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What u need for the undercarriage is called Rust Proofing. You can either spray it on or brush it on. I did it to the rear of my undercarriage this summer... Wish i would of done the front tho.
 

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Discussion Starter · #19 ·
Yes salt does work more effectively above freezing. But when its 8 degrees out side and the wind chill is -15, I am for sure parking in the garage. It's easier and way more comfortable to wash the car off. When its that cold the car is hard to start, not to mention the damage to the motor your causing for starting it when it is that cold. The washing the salt off method is way nicer than the -15 degree start lol.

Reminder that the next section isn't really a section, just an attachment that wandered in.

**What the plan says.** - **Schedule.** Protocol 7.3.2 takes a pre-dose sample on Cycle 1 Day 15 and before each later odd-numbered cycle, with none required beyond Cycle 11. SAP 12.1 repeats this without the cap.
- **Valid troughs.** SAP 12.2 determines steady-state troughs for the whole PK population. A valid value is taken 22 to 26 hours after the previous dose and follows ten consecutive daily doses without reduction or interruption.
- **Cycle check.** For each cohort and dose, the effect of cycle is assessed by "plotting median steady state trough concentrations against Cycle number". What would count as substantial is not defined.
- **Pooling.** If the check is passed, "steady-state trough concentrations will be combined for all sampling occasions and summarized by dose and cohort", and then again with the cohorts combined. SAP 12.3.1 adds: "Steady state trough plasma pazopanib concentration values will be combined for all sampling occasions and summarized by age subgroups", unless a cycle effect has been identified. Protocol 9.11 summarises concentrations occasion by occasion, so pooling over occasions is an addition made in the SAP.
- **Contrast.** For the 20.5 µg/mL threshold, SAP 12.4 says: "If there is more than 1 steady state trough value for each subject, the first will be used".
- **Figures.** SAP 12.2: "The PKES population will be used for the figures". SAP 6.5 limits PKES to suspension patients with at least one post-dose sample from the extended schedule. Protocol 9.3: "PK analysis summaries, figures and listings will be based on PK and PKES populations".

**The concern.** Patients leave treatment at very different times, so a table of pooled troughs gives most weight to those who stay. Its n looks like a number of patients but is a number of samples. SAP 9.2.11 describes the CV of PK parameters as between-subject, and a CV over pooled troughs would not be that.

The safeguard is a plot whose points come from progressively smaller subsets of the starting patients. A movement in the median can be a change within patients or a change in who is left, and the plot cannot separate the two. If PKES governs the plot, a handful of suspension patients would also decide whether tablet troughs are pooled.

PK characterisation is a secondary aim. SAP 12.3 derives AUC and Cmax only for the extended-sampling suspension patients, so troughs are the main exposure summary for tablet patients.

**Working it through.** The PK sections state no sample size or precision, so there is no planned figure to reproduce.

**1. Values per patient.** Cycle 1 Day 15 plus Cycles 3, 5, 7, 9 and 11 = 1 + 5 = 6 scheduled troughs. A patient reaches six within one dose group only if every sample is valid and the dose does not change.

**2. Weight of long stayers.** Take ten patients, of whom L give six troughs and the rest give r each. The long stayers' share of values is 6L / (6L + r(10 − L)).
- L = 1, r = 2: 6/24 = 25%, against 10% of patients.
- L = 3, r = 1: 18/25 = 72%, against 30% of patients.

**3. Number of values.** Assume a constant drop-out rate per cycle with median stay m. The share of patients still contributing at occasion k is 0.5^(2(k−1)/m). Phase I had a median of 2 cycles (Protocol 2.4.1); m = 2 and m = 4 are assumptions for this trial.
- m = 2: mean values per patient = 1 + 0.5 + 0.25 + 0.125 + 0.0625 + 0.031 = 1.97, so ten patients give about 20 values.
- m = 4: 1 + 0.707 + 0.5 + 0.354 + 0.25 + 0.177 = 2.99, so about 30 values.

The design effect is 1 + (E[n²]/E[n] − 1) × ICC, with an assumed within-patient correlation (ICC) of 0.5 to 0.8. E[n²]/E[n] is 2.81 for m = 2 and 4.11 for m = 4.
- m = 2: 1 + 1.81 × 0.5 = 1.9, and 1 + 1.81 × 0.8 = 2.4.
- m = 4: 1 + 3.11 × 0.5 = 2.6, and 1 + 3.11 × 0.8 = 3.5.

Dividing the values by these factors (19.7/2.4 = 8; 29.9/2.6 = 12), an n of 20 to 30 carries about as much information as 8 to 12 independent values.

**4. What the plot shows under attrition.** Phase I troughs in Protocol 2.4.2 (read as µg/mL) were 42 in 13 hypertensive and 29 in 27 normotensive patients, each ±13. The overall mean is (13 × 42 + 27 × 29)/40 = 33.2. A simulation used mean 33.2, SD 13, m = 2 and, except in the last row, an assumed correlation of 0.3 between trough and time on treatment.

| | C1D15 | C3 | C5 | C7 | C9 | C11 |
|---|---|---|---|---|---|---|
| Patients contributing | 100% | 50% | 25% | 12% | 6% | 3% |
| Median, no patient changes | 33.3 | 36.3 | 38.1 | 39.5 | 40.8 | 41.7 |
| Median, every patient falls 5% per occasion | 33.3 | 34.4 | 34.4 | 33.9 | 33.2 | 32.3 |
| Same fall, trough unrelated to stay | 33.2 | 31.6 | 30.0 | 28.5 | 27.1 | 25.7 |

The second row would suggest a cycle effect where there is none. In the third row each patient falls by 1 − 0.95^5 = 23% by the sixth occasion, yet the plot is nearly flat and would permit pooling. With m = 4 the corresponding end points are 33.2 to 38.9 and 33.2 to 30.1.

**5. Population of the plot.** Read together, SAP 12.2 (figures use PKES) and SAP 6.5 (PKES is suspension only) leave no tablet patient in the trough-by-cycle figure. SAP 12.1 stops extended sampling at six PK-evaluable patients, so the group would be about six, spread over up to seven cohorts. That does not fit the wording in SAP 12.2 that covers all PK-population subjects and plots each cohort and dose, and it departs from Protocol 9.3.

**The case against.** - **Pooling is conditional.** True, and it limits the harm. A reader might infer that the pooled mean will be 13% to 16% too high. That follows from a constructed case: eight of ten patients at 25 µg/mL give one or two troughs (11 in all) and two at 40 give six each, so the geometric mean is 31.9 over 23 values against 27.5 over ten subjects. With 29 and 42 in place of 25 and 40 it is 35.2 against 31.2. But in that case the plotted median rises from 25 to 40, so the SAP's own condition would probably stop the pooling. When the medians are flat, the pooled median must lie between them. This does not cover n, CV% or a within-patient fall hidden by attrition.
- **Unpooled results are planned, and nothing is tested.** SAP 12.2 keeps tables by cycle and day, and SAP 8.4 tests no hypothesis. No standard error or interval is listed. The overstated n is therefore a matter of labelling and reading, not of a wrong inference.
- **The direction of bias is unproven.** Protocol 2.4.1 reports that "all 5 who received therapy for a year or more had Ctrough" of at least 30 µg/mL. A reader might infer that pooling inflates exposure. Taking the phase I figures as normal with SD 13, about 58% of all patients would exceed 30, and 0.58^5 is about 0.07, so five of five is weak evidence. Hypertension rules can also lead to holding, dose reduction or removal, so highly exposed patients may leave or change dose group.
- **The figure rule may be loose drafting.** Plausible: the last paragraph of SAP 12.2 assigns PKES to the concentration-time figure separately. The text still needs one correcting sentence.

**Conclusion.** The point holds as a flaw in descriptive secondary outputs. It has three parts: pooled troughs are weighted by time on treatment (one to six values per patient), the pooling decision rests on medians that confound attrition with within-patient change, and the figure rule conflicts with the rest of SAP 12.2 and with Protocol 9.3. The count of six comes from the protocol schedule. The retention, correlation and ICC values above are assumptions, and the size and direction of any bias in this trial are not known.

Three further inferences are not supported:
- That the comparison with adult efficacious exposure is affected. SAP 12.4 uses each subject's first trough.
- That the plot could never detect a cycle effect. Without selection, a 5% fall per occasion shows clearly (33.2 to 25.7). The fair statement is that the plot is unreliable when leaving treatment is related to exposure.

1stTimeFocus00, I really like your undercarriage coating. It makes the car look nice. I hate rusty suspension parts and yours by no means has any of those ;)
 

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I have the best method of all, but there is a trick to it, and not everyone can do it.

In late fall, I put a good coat of wax on the thing. The trick is: Then I forget it. Salt comes and salt goes, sooner or later we have a nice day and I wash the car.
Like I said, not everybody can just put it out of mind like that. But come springtime and a fresh waxing, my car looks better than the pampered ones. That's because I didn't subject the finish to abrasion on a daily basis. My wax coat remains mostly intact, still protecting the sleeping paint beneath. (That, plus the fact that I don't live near smart alecs that'll write "wash me" in the dirt.)


BTW, I've been using turtle wax Blue Ice. It's easy to use, and will actually last all winter.